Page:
Dr. Tsubokura's Radiation Lecture Vol.100
Author: Masaharu Tsubokura
Editors: Akihiko Ozaki M.D., Yuki Senoo
199. Cancer risk can be inherited.
According to recent statistics , around one in every two people in Japan will develop cancer in their life. Thus, cancer has become a common disease that anyone can develop.
Various causes of cancer exist, including eating habits, heavy drinking, smoking, infectious diseases, and radiation exposure. In addition to these causative lifestyle and environmental factors, cancer can also be inherited. Obviously, hereditary cancer does not mean that cancer cells are inherited, it means that children inherent an increased cancer risk from their parents. Thus, cancer risks differ among individuals.
For example, some people black out after drinking a pint of beer, but some people can consume several cups of sake. This occurs because the levels of alcohol-metabolizing enzymes in the liver differ from person to person.
The same goes for smoking cigarettes. Smoking can certainly cause lung cancer, but the ability to detoxify the carcinogens from smoking differs among individuals. This ability to detoxify carcinogens is inherited from parents, so the risk of developing lung cancer from smoking differs in several ways from person to person.
To prevent cancer, causative agents are important, but so is the cancer history of close relatives.
200. Cancer cells change their appearance to escape recognition by the immune system.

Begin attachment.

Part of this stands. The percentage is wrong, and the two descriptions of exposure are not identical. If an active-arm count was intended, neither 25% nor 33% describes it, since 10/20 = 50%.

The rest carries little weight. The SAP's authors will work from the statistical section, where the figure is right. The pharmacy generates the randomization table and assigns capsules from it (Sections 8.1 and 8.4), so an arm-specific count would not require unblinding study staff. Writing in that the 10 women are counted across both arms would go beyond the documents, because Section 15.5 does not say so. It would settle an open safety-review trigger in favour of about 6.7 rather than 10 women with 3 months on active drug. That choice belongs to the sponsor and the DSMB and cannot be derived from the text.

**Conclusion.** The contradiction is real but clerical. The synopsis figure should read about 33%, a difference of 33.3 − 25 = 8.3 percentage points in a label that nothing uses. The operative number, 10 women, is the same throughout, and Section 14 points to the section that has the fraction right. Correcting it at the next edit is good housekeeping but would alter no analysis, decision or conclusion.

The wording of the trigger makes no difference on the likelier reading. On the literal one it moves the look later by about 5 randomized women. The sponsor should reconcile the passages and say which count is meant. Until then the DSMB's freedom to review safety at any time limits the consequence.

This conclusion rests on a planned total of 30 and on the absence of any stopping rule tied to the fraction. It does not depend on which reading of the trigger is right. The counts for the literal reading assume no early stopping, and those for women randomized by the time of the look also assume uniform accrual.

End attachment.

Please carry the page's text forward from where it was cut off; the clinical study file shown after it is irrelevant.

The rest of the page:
According to recent statistics, around one in every two people in Japan will develop cancer in their life. Thus, cancer has become a common disease that anyone can develop.
Various causes of cancer exist, including eating habits, heavy drinking, smoking, infectious diseases, and radiation exposure. Besides those carcinogens, you may know that declined immune function is also associated with cancer development.
Our body’s immune system has several protective functions, including monitoring cells’ health, distinguishing our own cells (self) from the cells of foreign bodies (such as viruses and bacteria; non-self), and eliminating non-self cells.
Principally, the immune system should recognize cancer cells as a foreign body. When cancer cells grow to a certain extent, the immune system can detect and eliminate them.
However, cancer cells can change their appearance little by little to escape immune recognition. Eventually, the cancer cells will help suppress the immune system and increase its mass.
Although many underlying causes and mechanism of cancer development remain unknown, current research findings indicate that a decline in the immune system caused by stress is associated with cancer’s progression.
At last, this series has reached its two-hundredth entry! I would like to express my gratitude to the many people who support me.
The Japanese version of the manuscript was originally published in Fukushima Minyu, a local newspaper in Fukushima prefecture, Japan, 4th and 11th November 2018 was reproduced for MRIC Global under the author's permission.